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Deborah Coleman - Where Blue Begins (1998)

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Deborah Coleman - Where Blue Begins (1998)

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1. Love Moves Me 3:26
2. Goodbye Misery 3:20 play
3. Hain't It Funny 4:16
4. Travelin' South 4:05
5. The Dream 4:02
6. Walk Your Walk 4:19
7. They Raided The Place 3:34
8. Do You Want My Love 3:45
9. On The Hunt 3:48
10. Beside Myself 3:30 play
11. Nobody To Blame 3:50

Deborah Coleman (vocals, electric & slide guitars);
James Solberg (guitar);
Joanna Connor (slide guitar);
Mike Vlahakis (keyboards);
John Lundberg (bass);
Robb Stupka (drums);
Ollie Bolds (background vocals).


This is guitarist Deborah Coleman’s second album for Blind Pig Records. Coleman has been making quite a name for herself, having been nominated for several prestigious blues awards and putting on shows that are fast becoming sold-out affairs. But then, that comes as no surprise to those who have heard her; Coleman's exquisite guitar work is seamless. Put a Fender in her hands and it takes on a life of its own. Deborah's vocals are intense--full of feeling without sounding trite or pretentious. Her influences range from Albert Collins and Freddie King to Jimi Hendrix. Check out "Travelin' South" for high gear excitement, or the sporty "They Raided the Joint." This is straight- ahead blues without frills or filler. Throughout the album, she gets ample support from members of the late Luther Allison's band. Coleman definitely has it, and you can get it for yourself on this release. --Lars Gandil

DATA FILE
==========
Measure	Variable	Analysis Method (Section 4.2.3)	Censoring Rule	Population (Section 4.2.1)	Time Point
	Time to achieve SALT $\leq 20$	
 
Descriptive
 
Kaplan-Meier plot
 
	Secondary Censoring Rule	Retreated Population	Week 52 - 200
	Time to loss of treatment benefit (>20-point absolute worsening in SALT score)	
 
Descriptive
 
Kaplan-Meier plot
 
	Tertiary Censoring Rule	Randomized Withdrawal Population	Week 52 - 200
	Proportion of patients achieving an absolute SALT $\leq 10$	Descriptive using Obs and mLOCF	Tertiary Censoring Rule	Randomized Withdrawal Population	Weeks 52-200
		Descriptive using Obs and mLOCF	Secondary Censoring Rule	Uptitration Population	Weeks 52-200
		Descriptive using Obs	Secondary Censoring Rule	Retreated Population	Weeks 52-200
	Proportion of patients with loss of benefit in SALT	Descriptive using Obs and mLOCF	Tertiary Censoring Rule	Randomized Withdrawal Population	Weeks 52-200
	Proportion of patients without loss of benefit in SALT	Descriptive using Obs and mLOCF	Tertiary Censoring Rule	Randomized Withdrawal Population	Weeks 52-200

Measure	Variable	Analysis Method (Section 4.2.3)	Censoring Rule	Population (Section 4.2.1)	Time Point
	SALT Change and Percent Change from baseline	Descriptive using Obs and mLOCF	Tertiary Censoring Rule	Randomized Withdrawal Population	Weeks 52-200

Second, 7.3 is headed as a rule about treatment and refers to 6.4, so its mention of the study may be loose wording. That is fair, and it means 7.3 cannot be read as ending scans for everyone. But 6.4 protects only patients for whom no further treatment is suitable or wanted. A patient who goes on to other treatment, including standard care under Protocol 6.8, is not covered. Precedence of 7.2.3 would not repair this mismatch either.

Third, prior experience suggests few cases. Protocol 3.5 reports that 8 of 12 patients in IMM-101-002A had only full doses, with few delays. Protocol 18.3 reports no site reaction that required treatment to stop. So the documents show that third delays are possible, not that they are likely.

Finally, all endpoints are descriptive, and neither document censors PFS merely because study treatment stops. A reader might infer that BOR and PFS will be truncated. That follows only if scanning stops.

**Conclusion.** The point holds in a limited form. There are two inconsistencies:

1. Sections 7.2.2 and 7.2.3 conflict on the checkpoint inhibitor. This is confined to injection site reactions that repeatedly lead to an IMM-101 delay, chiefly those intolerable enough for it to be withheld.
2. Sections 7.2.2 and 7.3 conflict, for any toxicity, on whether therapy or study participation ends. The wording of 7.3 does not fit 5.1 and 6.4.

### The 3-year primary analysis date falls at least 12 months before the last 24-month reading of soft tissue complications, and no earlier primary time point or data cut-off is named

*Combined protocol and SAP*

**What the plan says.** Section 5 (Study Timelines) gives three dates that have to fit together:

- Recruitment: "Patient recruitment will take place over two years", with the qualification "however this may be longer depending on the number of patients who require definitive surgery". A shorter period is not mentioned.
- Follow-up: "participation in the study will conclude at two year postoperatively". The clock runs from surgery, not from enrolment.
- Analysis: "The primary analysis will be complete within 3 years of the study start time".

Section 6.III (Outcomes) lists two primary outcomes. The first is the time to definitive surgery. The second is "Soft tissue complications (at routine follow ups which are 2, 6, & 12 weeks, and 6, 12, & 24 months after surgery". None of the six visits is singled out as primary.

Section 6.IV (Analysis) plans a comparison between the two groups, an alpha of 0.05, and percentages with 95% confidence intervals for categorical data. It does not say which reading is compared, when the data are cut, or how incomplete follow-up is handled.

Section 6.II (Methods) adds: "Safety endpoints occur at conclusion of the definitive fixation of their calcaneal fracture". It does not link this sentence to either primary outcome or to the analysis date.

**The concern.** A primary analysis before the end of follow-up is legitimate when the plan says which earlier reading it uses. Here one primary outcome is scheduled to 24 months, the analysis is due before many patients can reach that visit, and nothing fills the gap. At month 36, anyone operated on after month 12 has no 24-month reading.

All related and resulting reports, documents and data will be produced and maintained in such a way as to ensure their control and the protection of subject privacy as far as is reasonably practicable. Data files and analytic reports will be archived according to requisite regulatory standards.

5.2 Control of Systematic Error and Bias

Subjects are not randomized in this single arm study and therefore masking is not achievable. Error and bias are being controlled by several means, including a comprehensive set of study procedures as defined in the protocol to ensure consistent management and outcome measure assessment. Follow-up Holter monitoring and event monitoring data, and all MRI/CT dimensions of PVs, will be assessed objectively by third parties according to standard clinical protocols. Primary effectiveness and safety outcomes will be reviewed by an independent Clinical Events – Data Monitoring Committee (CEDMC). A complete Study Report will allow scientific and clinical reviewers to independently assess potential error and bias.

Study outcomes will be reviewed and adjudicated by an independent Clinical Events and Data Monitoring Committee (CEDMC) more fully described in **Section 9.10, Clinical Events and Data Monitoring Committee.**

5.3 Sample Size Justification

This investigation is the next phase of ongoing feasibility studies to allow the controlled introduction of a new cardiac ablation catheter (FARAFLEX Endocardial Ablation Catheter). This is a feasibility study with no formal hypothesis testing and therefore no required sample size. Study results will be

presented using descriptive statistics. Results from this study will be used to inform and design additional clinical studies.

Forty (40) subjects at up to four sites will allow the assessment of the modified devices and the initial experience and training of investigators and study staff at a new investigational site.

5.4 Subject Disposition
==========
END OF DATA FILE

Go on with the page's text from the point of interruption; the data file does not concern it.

It's not easy making your mark as a modern blues artist. It's hard enough to keep from getting bogged down by tradition, never mind establishing an individual artistic voice. Deborah Coleman seems to have her own solution to that problem: throw tradition out the window. On WHERE BLUE BEGINS the formidable guitarist/vocalist takes the considerable lessons she's learned from the blues and applies them to a fresh-sounding musical stew that includes rock, funk, blues, R&B and more. A staunch modernist, her slide work is more Duane Allman than Elmore James, and her choice of material is eclectic to say the least, ranging from Jane Siberry ("Hain't It Funny") to Louis Jordan ("They Raided the Joint"). Blues purists probably won't come anywhere near this album, and they'll never know what they're missing.

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Last Updated (Sunday, 10 March 2013 20:45)


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